Military suicides, particularly among Veterans, show no signs of abating. Despite recent efforts by Secretary of Shulkin of the Department of Veterans Affairs (“the VA”), the “silent wounds of war” follow our Veterans into civilian life.
In a most informative report published by CNN, Veteran suicides account for roughly 20% of all suicides in the United States.
SFTT has reported on this disturbing trend for several years, but little has been done to curb Veteran suicides. Our analysis of this dreadful situation – covered amply in previous articles – may be summarized as follows :
1. PTSD and TBI are the Smoking Guns of Veteran Suicide
Veterans with complex PTSD or PTSD and TBI are more than 25 times more likely to commit suicide than their veteran peers, according the National Center for Biotechnology Information (“NCBI”).
2. The VA is Currently Not Able to Effectively Treat Veterans with PTSD
Like the NFL’s denial of culpability, the VA continues to insist that Cognitive Process Therapy (“CPT”) and Prolonged Exposure Therapy (“PE”) help reverse the trends of PTSD and TBI. This is patently untrue as described in more detail below.
The VA’s top-tier Specialized Intensive PTSD treatment Programs (“SIPPs”) failed to achieve clinically significant improvement in PTSD symptoms after an average 46-day program of treatment at an average cost of $23,578 per veteran. Average change in PCL-M scores was 5.7 points and “most program graduates met the criteria for clinically significant PTSD after discharge….” according to Institute of Medicine of the National Academies or IOM 2014 study, p.100.
“However, the outcomes from RCTs suggest that only a minority of veterans can be expected to lose their PTSD diagnosis as a result of getting CPT or PE, arguable administered in an ideal fashion…” (p.49) 2/3s retain PTSD diagnosis.
“In the RCTs conducted to date, with one exception, mean symptom scores at the end of treatment or at the latest follow-up (when available) indicated that PTSD symptoms were still substantial .” (p.49)
“Attaining high end-state functioning may be the exception rather than the rule.” (p.49)
The VA continues to treat the symptoms of PTSD and TBI with potentially lethal prescription drugs rather than use other proven therapy programs. In fact, many current programs (i.e. cannabis) funded by the VA focus on treating symptoms rather than the underlying causes of PTSD and TBI.
3. The VA has Shown Little Inclination to Understand the Causes of PTSD
The “evidence-based” treatments currently deployed by the VA and DOD have little actual evidence supporting their efficacy in treating combat trauma and the existing evidence shows these treatments are generally ineffective.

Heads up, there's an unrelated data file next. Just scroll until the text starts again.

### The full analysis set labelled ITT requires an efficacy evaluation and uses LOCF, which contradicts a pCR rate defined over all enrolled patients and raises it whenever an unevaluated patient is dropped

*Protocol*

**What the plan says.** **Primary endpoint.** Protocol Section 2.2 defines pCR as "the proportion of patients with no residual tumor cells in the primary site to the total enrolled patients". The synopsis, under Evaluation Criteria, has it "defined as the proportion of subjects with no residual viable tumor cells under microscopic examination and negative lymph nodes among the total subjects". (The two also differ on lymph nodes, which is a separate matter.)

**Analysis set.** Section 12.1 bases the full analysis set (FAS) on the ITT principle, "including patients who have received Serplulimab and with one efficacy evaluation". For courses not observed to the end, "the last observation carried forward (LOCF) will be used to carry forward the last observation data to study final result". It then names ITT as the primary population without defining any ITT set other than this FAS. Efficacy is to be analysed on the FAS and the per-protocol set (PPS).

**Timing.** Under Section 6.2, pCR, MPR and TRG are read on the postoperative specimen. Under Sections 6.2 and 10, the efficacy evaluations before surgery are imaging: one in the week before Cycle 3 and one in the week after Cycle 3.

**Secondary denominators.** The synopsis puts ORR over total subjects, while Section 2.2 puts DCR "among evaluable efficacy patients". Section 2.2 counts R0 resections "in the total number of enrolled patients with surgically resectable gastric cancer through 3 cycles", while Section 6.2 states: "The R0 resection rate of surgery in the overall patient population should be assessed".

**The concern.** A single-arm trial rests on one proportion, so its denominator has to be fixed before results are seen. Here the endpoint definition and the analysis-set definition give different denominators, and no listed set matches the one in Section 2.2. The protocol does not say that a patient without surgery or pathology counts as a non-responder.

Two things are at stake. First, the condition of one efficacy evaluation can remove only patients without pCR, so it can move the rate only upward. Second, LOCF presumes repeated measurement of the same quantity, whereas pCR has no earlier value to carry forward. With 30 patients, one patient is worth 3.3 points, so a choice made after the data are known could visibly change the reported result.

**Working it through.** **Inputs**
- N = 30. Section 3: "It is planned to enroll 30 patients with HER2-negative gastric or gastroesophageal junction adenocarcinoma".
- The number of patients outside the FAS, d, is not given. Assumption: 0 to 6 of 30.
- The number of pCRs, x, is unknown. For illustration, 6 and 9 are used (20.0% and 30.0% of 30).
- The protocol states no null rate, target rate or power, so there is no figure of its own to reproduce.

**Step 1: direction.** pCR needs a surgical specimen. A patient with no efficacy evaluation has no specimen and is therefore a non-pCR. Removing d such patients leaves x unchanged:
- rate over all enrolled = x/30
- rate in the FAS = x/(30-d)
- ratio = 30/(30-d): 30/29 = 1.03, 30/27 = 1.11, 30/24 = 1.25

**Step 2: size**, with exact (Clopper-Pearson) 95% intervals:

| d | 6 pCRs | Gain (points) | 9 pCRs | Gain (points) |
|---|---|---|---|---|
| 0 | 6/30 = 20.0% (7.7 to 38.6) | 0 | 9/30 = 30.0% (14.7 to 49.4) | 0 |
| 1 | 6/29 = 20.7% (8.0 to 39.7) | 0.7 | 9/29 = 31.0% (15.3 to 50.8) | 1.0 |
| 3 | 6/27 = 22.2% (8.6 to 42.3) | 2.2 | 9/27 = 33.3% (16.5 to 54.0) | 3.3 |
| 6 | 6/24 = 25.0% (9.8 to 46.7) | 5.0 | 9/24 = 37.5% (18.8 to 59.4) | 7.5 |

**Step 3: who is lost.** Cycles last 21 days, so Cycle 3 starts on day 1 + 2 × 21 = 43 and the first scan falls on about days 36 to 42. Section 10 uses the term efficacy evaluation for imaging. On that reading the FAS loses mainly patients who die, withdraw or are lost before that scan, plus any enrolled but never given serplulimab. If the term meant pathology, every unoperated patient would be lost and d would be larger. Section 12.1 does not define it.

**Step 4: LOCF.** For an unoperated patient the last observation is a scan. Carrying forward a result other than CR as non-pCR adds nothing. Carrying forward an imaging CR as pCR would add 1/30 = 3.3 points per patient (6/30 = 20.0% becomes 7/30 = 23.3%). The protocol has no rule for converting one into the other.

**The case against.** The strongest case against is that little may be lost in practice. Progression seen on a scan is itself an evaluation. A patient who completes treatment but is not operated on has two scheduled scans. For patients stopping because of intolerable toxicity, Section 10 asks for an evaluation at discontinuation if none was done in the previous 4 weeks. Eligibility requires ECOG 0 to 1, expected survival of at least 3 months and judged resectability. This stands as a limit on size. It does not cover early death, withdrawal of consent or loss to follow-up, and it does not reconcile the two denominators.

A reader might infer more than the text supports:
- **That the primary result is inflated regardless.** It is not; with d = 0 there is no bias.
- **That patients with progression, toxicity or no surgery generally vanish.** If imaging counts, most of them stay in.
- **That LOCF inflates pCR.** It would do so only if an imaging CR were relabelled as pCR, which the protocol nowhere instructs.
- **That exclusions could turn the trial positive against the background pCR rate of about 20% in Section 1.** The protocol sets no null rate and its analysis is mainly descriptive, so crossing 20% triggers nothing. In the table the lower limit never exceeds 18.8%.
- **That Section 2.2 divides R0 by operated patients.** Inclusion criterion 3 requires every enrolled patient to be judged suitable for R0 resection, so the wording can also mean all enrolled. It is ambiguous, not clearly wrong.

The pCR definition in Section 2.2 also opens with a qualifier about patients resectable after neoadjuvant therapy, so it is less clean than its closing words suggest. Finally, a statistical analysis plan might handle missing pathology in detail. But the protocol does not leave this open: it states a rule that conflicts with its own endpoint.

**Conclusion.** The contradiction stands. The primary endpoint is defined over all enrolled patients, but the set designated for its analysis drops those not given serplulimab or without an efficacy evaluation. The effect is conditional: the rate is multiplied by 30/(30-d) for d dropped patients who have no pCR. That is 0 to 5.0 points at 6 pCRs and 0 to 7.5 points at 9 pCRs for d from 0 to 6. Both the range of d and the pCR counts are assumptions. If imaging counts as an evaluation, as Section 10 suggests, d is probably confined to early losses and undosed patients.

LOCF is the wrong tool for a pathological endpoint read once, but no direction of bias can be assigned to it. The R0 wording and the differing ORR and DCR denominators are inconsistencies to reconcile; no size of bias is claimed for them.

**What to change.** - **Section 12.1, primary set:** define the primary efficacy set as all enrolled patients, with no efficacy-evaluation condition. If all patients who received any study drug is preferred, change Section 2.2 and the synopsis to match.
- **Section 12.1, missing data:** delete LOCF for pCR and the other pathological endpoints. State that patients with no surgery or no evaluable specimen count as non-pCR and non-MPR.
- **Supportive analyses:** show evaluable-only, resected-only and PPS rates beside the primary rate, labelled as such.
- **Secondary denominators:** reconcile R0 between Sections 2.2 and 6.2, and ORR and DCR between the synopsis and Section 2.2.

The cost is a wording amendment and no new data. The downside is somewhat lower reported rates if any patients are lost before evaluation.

The IOD concluded in 2014 that “[N]either department [DoD and VA] knows whether it is providing effective, appropriate, or adequate care for PTSD.
The VA insists that this is not the case, but many other studies have reached similar conclusion regarding the standard therapies used by the VA.
Specifically, in randomized controlled trials of “evidence-based” treatments in military PTSD “. . . mean post-treatment scores for CPT and prolonged exposure therapy remained at or above clinical criteria for PTSD, and approximately two-thirds of patients receiving CPT or prolonged exposure retained their diagnosis after treatment. Symptom remission was rare.” (Steenkamp, et. al., p. 489)
4. SFTT has Assembled a World Class Medical Task Force to Identify and Deploy Effective Treatment for TBI and PTSD
Despite overwhelming evidence to the contrary, the VA continues to march to a drummer of its own choice insisting that Veterans are receiving the best care possible. As SFTT will demonstrate in the next couple of weeks, support for Veterans diagnosed with PTSD (and their supportive families) is abysmal.
Veterans recognize the limitations of the VA and are seeking alternative therapy programs. SFTT has assembled a world class Medical Task Force to identify promising new technologies and recommend proven treatment programs.
While some of these therapy programs have been around for years with proven success stories, others are more experimental in nature. There is no “silver bullet” and each Veteran may respond differently to a specific program. Nevertheless, it seems far better than the hype rather than substance of VA programs.
Veterans and those who serve our country need a helping hand.